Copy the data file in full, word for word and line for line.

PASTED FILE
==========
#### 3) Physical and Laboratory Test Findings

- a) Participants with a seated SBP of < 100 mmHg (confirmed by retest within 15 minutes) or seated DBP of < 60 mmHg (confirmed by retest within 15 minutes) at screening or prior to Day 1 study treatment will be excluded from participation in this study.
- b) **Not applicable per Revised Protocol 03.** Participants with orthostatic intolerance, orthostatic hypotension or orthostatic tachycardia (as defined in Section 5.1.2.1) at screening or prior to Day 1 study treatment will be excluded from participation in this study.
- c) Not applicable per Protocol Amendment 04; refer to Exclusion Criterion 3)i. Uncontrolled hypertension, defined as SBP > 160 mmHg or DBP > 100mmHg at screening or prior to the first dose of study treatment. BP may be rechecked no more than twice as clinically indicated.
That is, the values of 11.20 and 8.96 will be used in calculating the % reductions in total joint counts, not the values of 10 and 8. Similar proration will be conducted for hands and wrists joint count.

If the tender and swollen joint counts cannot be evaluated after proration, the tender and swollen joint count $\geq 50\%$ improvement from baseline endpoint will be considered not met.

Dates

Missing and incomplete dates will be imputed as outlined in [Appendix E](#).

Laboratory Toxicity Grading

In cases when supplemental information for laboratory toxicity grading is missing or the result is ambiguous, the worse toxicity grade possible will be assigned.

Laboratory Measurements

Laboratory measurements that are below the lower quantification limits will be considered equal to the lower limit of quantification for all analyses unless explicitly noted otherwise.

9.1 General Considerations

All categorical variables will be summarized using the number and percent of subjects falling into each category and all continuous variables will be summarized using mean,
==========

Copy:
#### 3) Physical and Laboratory Test Findings

- a) Participants with a seated SBP of < 100 mmHg (confirmed by retest within 15 minutes) or seated DBP of < 60 mmHg (confirmed by retest within 15 minutes) at screening or prior to Day 1 study treatment will be excluded from participation in this study.
- b) **Not applicable per Revised Protocol 03.** Participants with orthostatic intolerance, orthostatic hypotension or orthostatic tachycardia (as defined in Section 5.1.2.1) at screening or prior to Day 1 study treatment will be excluded from participation in this study.
- c) Not applicable per Protocol Amendment 04; refer to Exclusion Criterion 3)i. Uncontrolled hypertension, defined as SBP > 160 mmHg or DBP > 100mmHg at screening or prior to the first dose of study treatment. BP may be rechecked no more than twice as clinically indicated.
That is, the values of 11.20 and 8.96 will be used in calculating the % reductions in total joint counts, not the values of 10 and 8. Similar proration will be conducted for hands and wrists joint count.

If the tender and swollen joint counts cannot be evaluated after proration, the tender and swollen joint count $\geq 50\%$ improvement from baseline endpoint will be considered not met.

Dates

Missing and incomplete dates will be imputed as outlined in [Appendix E](#).

Laboratory Toxicity Grading

In cases when supplemental information for laboratory toxicity grading is missing or the result is ambiguous, the worse toxicity grade possible will be assigned.

Laboratory Measurements

Laboratory measurements that are below the lower quantification limits will be considered equal to the lower limit of quantification for all analyses unless explicitly noted otherwise.

9.1 General Considerations

All categorical variables will be summarized using the number and percent of subjects falling into each category and all continuous variables will be summarized using mean,